ELEPHANT DAYS is a spirited exploration of the streets and people that populate Elephant and Castle

Making its world premiere at the 59th BFI London Film Festival on October 12 is a feature length film commissioned by acclaimed Mercury nominated British band The Maccabees.

ELEPHANT DAYS is a documentary film about Elephant and Castle, the underappreciated area of London which houses The Maccabees studio and inspired their fourth album, the number 1 selling Marks To Prove It.

Directed by James Caddick and produced by James Cronin, ELEPHANT DAYS weaves together seven day-to-day stories from the forgotten district of zone 1 London, celebrating the diversity of the community to present a compelling portrait of the Elephant and Castle area.

The documentary focuses on seven characters from the local area; Richard and Lyla Reynolds create gardens in surprises spaces; local musician Natty is having a suit tailored by philosophical tailor George; the Peckham Pride basketball team are striving for success; local minister BB heals at Crossways concrete church and Arments Pie and Mash Shop is celebrating 100-years as an enduring local institution.

Director James Caddick spent two years filming the residents and The Maccabees for the film, following their daily routines as they reflect on life in the area. The film also charts the band’s creative process, offering an honest look at the long and frustrating process of making their fourth studio album and the arduous process of writing and re-writing new material.


ELEPHANT DAYS is certainly an interesting project and you have to praise The Maccabees for commissioning such a film. The band clearly love the area and want to highlight its community spirit. But while their intentions are honourable, the 78 minute documentary feels a little lost on the big screen.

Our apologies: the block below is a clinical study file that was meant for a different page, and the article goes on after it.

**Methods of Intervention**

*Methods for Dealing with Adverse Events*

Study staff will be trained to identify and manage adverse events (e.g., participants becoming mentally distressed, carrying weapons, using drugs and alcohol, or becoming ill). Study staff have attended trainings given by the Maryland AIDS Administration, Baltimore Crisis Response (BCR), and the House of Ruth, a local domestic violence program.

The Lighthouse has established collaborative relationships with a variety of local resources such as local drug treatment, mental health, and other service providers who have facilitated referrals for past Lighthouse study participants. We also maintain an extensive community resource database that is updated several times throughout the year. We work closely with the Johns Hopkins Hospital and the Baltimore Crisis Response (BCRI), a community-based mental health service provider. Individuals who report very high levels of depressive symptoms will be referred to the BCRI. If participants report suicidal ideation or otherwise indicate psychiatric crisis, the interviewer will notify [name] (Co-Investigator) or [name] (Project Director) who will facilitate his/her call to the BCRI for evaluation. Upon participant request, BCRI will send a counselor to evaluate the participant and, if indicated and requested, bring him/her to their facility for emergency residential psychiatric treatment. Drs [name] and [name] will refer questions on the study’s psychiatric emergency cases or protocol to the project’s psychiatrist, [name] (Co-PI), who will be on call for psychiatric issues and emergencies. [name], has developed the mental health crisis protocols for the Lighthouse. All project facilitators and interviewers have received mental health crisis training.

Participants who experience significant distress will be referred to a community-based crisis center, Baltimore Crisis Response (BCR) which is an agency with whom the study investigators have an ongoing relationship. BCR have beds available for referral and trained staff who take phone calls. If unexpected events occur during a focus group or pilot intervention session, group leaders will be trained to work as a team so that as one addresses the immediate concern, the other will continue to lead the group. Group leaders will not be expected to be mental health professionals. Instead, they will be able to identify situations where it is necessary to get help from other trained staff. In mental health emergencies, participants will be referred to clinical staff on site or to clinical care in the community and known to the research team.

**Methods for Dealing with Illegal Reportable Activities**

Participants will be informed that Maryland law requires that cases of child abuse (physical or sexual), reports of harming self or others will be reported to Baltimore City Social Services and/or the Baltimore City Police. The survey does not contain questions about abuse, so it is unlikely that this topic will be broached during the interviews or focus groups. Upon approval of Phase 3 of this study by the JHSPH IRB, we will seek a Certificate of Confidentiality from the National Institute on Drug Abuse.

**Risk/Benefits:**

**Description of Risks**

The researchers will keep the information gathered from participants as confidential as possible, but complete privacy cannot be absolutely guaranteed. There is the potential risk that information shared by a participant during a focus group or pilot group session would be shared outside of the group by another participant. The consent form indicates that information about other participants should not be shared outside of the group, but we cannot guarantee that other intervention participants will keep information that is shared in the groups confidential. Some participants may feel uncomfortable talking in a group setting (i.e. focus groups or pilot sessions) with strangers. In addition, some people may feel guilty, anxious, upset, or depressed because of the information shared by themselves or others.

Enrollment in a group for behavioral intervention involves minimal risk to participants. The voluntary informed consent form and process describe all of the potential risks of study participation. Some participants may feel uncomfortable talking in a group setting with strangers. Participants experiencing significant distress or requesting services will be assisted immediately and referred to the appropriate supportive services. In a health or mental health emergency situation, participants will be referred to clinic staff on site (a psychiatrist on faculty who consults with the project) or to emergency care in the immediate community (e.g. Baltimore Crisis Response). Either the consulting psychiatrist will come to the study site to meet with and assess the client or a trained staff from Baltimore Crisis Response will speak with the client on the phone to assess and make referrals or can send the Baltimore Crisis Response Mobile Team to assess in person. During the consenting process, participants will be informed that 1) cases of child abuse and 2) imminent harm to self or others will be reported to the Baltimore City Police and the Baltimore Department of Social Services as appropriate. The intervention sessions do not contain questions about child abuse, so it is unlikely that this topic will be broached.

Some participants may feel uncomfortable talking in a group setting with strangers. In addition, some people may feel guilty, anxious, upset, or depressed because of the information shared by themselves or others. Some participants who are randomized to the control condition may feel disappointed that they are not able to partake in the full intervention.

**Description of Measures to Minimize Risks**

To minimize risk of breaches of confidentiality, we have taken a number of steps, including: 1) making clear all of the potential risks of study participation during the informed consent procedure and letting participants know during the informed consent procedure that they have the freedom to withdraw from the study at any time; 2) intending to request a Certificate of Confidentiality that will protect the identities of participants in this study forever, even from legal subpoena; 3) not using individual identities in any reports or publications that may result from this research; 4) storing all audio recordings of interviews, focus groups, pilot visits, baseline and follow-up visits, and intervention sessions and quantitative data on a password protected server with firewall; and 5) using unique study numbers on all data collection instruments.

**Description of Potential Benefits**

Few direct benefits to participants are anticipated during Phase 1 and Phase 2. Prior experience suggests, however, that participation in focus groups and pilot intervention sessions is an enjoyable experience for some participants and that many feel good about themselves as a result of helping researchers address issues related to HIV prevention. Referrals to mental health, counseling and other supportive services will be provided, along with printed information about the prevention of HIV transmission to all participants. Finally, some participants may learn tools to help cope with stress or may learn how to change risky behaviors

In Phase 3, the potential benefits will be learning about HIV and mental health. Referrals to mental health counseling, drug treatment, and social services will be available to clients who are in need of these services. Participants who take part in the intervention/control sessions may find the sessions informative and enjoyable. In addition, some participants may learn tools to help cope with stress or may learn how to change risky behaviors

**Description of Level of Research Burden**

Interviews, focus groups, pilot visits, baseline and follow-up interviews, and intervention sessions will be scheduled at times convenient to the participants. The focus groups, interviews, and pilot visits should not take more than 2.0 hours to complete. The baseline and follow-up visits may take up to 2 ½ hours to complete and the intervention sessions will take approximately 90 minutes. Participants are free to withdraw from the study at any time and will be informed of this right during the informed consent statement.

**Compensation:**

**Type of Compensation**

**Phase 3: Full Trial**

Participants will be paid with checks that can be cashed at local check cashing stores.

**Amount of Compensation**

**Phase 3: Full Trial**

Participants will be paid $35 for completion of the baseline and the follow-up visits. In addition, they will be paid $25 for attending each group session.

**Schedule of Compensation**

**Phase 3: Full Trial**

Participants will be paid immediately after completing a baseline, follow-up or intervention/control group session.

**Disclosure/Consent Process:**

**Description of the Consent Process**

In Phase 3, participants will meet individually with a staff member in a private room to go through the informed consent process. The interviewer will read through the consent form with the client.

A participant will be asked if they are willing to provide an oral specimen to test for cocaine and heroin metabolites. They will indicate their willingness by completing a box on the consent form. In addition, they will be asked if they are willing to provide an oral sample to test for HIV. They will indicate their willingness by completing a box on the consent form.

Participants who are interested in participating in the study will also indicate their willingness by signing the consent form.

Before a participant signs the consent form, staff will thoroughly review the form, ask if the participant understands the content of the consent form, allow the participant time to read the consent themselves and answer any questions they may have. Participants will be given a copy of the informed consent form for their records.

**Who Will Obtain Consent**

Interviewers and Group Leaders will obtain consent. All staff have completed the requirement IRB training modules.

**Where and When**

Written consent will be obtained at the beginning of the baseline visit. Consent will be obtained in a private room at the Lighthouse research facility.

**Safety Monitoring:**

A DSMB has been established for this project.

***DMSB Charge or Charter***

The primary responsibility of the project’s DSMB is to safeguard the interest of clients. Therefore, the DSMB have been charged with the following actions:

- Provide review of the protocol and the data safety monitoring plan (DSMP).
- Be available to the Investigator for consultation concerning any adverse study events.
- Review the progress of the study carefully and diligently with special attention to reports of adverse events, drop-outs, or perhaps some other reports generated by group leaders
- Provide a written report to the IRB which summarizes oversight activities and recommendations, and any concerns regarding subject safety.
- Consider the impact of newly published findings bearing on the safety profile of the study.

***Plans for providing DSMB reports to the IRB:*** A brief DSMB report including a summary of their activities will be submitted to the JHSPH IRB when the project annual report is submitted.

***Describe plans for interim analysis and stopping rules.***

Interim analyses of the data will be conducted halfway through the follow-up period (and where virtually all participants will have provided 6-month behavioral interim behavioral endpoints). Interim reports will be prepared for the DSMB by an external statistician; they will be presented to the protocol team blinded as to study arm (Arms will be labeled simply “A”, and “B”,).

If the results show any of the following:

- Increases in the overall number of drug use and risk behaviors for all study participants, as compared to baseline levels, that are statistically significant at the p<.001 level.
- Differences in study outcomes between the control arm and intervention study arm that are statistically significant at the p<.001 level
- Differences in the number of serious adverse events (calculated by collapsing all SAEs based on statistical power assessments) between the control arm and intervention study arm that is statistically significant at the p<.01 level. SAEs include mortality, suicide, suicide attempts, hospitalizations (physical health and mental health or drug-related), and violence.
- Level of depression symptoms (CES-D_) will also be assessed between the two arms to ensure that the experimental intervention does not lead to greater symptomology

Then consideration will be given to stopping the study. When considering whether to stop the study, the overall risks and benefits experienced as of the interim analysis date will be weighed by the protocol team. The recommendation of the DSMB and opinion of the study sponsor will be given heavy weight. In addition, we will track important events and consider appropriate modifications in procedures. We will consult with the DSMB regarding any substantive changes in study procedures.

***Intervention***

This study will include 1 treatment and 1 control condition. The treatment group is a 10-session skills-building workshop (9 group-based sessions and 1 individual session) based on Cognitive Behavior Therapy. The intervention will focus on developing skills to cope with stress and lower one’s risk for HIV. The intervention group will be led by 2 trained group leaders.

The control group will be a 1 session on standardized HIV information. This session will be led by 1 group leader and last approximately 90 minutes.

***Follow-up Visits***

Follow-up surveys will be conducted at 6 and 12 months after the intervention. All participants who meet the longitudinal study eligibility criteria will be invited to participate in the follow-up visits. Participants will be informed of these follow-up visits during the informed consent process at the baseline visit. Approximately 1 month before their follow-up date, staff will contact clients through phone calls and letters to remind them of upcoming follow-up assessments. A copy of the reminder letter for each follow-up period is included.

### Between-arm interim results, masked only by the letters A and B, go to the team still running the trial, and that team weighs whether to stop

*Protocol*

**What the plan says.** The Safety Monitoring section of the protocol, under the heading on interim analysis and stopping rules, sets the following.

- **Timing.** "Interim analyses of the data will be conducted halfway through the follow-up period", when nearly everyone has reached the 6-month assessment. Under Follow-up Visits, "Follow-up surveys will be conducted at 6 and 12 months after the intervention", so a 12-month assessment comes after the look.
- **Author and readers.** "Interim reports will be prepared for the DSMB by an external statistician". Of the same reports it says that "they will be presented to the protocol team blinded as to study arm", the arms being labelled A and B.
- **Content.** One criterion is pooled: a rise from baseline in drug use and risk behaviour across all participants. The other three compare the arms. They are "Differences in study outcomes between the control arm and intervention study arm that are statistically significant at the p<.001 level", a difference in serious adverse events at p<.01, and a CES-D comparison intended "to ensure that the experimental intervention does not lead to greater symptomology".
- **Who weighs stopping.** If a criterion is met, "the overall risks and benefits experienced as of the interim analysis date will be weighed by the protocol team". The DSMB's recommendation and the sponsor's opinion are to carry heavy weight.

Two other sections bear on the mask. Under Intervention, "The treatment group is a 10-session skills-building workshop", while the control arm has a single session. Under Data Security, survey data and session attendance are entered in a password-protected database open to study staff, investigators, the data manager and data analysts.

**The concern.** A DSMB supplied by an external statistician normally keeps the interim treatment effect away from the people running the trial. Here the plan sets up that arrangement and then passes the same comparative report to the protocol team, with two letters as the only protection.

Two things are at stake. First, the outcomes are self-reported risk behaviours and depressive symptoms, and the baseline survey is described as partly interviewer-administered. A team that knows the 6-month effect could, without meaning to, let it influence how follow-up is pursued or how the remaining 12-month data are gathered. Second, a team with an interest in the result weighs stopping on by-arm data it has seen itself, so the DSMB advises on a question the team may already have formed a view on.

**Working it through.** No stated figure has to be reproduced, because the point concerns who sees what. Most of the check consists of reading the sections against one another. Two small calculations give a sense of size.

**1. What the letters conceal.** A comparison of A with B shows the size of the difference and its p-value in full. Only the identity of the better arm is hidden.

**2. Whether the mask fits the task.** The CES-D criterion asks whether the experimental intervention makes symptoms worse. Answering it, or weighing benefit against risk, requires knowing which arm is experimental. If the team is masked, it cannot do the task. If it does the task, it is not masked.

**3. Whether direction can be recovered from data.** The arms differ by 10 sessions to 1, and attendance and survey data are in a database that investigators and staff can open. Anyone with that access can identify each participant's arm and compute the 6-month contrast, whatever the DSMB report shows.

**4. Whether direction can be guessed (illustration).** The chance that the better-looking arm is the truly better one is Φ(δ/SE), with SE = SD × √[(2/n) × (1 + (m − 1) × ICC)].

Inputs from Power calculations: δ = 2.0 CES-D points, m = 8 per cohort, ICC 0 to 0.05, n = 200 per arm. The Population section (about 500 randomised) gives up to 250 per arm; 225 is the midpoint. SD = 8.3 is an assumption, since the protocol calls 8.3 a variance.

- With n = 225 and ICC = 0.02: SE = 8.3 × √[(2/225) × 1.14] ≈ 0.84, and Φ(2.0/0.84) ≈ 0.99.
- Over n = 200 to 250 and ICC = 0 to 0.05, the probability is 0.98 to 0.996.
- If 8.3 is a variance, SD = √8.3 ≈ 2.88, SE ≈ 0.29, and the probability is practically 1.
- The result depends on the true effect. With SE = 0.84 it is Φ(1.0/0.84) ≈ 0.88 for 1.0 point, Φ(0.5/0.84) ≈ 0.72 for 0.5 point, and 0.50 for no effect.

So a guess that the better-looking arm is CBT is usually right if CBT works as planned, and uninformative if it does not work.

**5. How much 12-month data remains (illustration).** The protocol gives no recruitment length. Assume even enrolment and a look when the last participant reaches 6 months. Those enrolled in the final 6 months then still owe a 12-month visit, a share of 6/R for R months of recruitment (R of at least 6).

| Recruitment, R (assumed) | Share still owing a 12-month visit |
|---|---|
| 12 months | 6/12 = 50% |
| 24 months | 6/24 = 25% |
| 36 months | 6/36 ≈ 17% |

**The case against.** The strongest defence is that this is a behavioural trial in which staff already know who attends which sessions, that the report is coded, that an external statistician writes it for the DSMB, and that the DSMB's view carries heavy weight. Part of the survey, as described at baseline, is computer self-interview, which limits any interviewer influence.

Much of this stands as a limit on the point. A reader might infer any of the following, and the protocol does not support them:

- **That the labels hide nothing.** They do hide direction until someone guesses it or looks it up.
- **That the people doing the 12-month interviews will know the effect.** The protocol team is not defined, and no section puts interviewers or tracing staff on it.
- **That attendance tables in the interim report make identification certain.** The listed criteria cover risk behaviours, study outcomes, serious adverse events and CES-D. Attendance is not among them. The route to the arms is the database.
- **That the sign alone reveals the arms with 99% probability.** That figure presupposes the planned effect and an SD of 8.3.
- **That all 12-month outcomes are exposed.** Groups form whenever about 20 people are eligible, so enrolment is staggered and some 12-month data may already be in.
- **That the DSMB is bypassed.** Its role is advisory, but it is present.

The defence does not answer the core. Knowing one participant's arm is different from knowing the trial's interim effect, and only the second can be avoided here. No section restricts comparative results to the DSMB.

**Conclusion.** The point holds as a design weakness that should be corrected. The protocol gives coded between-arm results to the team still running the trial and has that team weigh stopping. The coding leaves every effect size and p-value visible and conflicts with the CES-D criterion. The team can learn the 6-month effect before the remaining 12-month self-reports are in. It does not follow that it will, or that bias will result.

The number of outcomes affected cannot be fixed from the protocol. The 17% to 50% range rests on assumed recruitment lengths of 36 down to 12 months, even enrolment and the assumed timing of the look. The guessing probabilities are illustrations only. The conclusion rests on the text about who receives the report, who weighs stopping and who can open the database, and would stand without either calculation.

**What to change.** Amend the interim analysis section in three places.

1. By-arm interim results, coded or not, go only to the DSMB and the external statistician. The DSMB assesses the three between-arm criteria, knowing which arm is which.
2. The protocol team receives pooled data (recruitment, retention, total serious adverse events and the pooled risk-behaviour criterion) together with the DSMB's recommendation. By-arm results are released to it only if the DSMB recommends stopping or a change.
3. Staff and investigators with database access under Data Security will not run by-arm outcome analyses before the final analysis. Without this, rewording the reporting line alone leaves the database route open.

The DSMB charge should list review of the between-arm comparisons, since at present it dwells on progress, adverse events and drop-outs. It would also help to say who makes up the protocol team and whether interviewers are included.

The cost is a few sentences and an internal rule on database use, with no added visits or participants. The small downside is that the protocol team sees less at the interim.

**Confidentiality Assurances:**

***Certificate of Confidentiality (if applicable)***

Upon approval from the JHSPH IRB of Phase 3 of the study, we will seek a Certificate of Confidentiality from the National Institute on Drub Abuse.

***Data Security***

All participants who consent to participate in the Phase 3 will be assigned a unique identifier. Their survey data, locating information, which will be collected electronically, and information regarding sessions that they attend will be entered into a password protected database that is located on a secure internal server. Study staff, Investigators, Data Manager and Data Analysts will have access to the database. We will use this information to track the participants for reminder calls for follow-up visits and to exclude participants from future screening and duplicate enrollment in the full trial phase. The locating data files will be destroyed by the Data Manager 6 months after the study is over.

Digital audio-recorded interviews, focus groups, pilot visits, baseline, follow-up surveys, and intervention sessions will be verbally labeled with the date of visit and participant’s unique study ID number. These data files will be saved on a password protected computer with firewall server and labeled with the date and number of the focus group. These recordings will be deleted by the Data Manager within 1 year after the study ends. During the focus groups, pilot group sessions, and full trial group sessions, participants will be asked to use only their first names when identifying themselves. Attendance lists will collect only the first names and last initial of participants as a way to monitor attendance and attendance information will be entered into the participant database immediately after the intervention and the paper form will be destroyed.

The main issue with ELEPHANT DAYS is that is it trying to do too many things. Caddick attempts to get underneath the skin of the local characters but we spend so little time with them that the personal element is lost. One example of this is the Peckham Pride basketball team. We see shots of the team training, we hear interview snippets from their coach, we watch them compete for glory in a national tournament but we actually know very little about them. Who are they? Where have they come from? Why is basketball so important to them? There’s clearly more of a story here but we don’t get to see it. Had the filmmakers narrowed down the amount of subjects and spent a little more time with them, perhaps there would be more of an emotional connection.

That said, there is a lot to like about ELEPHANT DAYS. The film is as much a reflection on the rapid regeneration and threat of gentrification in the area as it is about the characters. It symbolic of what is going on in London at the moment and the director has clearly captured a moment in time that is unlikely to be recognised in a few years. The demolition of the Heygate estate back in 2013 is one example of this. With new developments appearing at an alarming rate, Elephant and Castle is clearly changing and the film captures a real sense of community, as well as locals’ apprehension about the borough’s future.

If you’re a fan of The Maccabees or have a connection with Elephant and Castle, ELEPHANT DAYS is sure to interest you. If not, it may be worth waiting to watch this one on TV or VOD as despite its best intentions, it feels a little lost on the big screen.

2.5 out of 5 stars

ELEPHANT DAYS makes its world premiere at the 59th BFI London Film Festival on 12 October 2015.